It is clear that divorced spouses of veterans cannot receive surviving spouse benefits from Aid and Attendance, but some people may be unsure about the rules regarding spouses who were only legally separated from the veteran at the time the veteran passed away. For legally separated spouses, the rules are identical to the rules for divorced spouses – legally separated spouses cannot receive surviving spouse benefits.
However, the rules become more complicated for veterans who are legally separated from their spouse. Often, veterans who are legally separated will not want the VA to consider their spouse’s assets when they are applying for VA benefits. Not only is the veteran no longer living with their spouse, but their spouse will almost always be reluctant to spend down his or her assets to help the veteran receive Aid and Attendance. In order to ensure that the VA will not consider their spouse’s assets on the application, the veteran must confirm in writing that they are separated and that he and his wife are financially independent from each other. This usually requires proof that the veteran and his spouse do not file a joint tax return and do not contribute to each other’s monthly expenses. This statement, along with all proof of separation and financial independence, can be placed in the “remarks” section of the VA application.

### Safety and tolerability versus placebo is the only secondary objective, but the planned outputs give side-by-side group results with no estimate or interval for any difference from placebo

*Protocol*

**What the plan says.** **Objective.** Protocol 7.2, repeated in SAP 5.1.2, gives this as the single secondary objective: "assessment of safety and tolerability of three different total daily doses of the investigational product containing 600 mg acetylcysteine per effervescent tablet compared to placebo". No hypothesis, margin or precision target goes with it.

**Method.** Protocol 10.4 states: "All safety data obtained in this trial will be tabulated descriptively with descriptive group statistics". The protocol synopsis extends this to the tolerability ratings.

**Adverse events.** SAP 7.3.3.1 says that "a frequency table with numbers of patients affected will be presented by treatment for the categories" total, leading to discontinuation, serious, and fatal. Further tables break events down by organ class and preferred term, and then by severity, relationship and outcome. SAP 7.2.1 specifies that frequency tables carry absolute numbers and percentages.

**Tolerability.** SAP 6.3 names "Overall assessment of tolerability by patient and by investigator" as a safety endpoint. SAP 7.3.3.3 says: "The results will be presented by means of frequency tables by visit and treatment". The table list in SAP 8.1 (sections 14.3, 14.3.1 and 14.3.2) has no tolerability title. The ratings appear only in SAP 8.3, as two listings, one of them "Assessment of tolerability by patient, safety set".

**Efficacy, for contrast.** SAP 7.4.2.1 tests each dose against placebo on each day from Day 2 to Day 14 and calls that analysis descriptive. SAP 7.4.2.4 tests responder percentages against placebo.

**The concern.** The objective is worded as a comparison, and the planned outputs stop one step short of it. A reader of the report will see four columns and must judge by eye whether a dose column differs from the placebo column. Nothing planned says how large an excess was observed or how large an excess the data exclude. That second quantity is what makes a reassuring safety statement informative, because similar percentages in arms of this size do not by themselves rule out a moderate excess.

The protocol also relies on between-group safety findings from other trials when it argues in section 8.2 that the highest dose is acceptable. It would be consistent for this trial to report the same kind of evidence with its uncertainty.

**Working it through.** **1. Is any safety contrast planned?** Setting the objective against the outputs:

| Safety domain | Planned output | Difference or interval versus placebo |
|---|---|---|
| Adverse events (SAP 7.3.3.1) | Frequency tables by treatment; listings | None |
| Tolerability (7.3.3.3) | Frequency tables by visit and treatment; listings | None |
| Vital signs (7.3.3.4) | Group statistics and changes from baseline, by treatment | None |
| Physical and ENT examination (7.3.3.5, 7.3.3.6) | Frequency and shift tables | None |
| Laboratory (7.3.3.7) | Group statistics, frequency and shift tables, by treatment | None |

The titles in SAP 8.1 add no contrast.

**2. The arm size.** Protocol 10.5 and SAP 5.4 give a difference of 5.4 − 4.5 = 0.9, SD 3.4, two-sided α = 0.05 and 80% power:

It is important to consult with an accredited attorney to make sure that you or your loved one takes the necessary steps to ensure that the VA does not consider a separated spouse’s income and assets when reviewing an Aid and Attendance application.